While many people equate opioid addiction with pain treatment, Gary Walco, Ph.D., ABPP, director of pain medicine at Seattle Children's Hospital, says they are separate—although related—issues. For children undergoing invasive procedures, opioids are typically used only for a limited time.
"When you have pain, you deserve to have your pain alleviated to the degree reasonable," Walco says. "Most of what we're talking about in children's hospitals is responsible acute pain treatment, which includes being mindful of appropriate prescribing, providing only what is necessary to deal with the immediate, acute situation."
There are two distinct terms regarding opioid use, and they require different approaches.
- Substance use disorder: The American Psychiatric Association defines a substance use disorder as an intense focus on using a certain substance to the point that it takes over a person's life.
- Opioid misuse: Walco says this is defined generally as taking a drug any way other than how it is prescribed by a physician.
An example of opioid misuse is if a patient is instructed to take one tablet every four to six hours for pain and it doesn't work, and then he or she takes two tablets in a six-hour period for the pain. It could also be a teenager taking one pill from the family's medicine cabinet to try it. Walco says the issue is when people think examples like these are abuse.
"We don't want to confuse a one-time experimentation or situation with substance use disorder," Walco says. "Some people worry any misuse is setting youth up to become opioid addicts. But there are typically other significant factors that contribute to developing the disorder."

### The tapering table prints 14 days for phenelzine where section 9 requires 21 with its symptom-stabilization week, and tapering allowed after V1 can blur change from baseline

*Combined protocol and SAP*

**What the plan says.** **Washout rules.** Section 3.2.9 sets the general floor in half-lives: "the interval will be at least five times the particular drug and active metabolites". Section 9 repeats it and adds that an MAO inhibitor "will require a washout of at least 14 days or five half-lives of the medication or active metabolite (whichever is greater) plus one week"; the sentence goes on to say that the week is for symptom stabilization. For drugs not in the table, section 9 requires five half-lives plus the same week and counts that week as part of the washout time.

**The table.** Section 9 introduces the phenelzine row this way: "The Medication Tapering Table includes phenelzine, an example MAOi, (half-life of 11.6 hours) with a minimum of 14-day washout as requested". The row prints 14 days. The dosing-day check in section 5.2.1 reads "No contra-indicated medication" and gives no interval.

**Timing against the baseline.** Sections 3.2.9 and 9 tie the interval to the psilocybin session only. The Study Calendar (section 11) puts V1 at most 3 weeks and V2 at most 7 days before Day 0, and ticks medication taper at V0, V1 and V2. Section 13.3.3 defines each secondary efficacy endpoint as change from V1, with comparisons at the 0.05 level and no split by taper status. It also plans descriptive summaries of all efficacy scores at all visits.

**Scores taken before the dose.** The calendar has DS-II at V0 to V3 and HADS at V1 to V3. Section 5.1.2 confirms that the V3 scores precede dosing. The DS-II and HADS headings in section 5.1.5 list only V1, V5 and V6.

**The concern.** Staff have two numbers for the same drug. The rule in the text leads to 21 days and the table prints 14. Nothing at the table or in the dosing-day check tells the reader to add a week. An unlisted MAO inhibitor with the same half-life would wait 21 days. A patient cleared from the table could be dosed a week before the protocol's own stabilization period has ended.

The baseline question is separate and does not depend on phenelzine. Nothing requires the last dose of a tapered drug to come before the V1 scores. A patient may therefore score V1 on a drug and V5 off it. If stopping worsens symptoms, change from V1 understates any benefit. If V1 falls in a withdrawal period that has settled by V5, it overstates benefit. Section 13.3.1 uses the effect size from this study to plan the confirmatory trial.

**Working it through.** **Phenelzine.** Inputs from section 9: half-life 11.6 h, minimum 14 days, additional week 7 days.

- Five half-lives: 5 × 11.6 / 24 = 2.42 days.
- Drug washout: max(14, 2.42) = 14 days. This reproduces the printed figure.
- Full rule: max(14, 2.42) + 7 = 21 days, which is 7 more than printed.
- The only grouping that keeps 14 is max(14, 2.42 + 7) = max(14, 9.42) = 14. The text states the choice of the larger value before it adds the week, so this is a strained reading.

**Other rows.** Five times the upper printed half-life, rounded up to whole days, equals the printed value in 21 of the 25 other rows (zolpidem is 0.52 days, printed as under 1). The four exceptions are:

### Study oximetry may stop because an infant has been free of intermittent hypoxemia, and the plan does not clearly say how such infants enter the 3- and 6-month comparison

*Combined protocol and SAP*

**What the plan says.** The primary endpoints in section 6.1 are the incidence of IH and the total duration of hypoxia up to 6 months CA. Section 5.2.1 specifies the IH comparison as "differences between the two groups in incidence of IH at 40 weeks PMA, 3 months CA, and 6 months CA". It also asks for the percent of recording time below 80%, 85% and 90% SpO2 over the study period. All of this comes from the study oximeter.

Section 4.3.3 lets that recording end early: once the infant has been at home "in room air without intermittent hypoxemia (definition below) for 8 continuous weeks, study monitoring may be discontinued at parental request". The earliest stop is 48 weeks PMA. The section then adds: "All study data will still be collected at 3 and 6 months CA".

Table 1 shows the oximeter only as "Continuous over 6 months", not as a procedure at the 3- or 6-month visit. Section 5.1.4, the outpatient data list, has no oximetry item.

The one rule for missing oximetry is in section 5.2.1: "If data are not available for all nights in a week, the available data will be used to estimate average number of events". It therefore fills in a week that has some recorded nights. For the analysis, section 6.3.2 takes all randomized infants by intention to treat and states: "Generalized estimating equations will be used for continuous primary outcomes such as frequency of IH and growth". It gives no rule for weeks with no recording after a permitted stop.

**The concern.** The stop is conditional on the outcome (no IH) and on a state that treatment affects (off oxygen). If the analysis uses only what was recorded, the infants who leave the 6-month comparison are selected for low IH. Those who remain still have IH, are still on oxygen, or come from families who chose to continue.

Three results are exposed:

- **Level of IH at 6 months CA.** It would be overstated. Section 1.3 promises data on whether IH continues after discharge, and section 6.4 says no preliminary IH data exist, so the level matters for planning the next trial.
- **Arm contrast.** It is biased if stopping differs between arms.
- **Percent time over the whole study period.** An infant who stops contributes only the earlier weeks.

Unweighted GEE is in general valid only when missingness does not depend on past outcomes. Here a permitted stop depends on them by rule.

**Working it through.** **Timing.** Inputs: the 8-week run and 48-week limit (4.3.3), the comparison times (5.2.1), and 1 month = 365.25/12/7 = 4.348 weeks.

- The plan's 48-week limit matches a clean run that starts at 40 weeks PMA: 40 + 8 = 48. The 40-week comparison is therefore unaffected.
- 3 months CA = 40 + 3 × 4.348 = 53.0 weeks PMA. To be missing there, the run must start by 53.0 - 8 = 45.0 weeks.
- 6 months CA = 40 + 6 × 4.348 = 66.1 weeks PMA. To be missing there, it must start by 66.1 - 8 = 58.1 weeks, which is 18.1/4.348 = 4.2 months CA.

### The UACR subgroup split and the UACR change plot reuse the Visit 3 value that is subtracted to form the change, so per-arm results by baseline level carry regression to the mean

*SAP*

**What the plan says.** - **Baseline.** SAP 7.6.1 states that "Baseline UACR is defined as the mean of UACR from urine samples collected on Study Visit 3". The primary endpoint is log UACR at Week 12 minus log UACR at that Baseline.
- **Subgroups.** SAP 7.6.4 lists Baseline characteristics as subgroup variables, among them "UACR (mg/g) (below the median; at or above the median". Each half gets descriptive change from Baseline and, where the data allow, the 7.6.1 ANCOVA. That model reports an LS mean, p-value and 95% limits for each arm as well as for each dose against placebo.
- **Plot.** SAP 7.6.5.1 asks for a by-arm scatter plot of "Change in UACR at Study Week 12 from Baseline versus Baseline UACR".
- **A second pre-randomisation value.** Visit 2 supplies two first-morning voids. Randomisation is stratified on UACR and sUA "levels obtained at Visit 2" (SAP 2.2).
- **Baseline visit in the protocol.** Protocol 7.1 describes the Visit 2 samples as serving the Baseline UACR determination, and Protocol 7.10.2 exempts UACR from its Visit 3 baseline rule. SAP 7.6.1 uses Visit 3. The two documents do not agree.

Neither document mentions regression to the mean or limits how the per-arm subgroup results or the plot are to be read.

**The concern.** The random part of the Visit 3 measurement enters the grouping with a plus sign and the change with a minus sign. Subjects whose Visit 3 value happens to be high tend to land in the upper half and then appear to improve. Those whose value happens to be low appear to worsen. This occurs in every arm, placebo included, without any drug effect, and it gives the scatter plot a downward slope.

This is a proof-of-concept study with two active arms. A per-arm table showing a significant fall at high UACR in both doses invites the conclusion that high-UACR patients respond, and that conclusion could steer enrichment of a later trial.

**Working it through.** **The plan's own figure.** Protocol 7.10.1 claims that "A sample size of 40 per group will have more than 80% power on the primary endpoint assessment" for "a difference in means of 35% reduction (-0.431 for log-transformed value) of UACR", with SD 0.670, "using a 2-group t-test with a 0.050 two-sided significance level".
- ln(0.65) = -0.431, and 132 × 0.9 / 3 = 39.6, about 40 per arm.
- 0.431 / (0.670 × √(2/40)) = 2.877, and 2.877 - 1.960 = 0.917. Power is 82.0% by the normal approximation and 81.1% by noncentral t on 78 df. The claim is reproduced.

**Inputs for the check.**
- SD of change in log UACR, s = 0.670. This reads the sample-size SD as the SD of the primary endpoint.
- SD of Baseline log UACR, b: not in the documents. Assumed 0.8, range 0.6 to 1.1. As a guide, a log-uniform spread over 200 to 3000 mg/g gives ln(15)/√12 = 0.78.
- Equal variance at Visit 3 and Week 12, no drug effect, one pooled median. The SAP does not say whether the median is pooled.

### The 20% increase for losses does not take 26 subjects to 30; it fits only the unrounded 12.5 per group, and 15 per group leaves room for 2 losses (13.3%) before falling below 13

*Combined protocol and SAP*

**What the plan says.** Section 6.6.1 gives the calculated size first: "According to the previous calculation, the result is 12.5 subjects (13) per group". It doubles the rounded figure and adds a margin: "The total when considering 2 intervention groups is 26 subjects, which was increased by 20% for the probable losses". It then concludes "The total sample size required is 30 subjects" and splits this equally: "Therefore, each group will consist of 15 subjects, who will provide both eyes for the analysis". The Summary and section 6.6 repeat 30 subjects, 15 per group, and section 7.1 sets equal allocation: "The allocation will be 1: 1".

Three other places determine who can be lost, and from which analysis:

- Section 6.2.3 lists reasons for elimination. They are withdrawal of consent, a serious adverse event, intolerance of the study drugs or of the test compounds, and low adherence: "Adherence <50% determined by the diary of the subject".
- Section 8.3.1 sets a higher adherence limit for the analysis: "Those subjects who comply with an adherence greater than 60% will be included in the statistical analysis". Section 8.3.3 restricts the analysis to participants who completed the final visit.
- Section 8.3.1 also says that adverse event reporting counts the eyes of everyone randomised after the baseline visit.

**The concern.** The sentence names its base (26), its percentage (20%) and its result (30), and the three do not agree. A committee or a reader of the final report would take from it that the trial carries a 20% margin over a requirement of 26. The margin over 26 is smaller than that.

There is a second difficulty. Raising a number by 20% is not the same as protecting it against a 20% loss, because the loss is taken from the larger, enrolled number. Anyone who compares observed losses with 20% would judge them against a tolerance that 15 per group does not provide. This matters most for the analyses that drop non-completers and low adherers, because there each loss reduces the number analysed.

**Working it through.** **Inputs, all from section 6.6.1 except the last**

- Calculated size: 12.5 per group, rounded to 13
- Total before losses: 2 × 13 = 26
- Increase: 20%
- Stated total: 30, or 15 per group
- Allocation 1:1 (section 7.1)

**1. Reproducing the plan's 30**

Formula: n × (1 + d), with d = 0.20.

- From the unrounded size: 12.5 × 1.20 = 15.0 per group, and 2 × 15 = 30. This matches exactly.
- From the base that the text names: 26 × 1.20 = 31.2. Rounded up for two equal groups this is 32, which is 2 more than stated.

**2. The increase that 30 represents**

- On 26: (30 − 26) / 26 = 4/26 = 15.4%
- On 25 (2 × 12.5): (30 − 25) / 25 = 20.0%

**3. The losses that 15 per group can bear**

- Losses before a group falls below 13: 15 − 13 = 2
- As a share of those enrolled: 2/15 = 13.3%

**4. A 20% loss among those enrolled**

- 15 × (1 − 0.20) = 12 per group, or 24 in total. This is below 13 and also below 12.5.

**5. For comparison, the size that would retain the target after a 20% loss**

What it all means in pediatrics
A 2017 Journal of Pain article Walco authored indicates that in pediatrics, opioids are prescribed for short-term acute pain problems. Long-term use is rare, and mostly seen in oncology and critical care settings. The patterns of utilization indicate that opioid administration among pediatric inpatients for this kind of pain management is not a likely contributory factor to concerns about opioid misuse in the U.S.
Walco says there here's no disputing an opioid issue exists. But the real problem doesn't necessarily start with opioids given in the inpatient setting, particularly in children's hospitals. Instead, he says excessive prescribing or failure to discard unused medications lead to a reservoir of opioids sitting in home medicine cabinets.
It doesn't matter if those opioids are prescribed to adults or children. Ultimately, these pills are easily accessible and pose a risk, says Walco. "No one is looking to undertreat pain in children and we also recognize there's a big problem with opioids. The goal is to strike a balance, so we can adequately treat pain in children."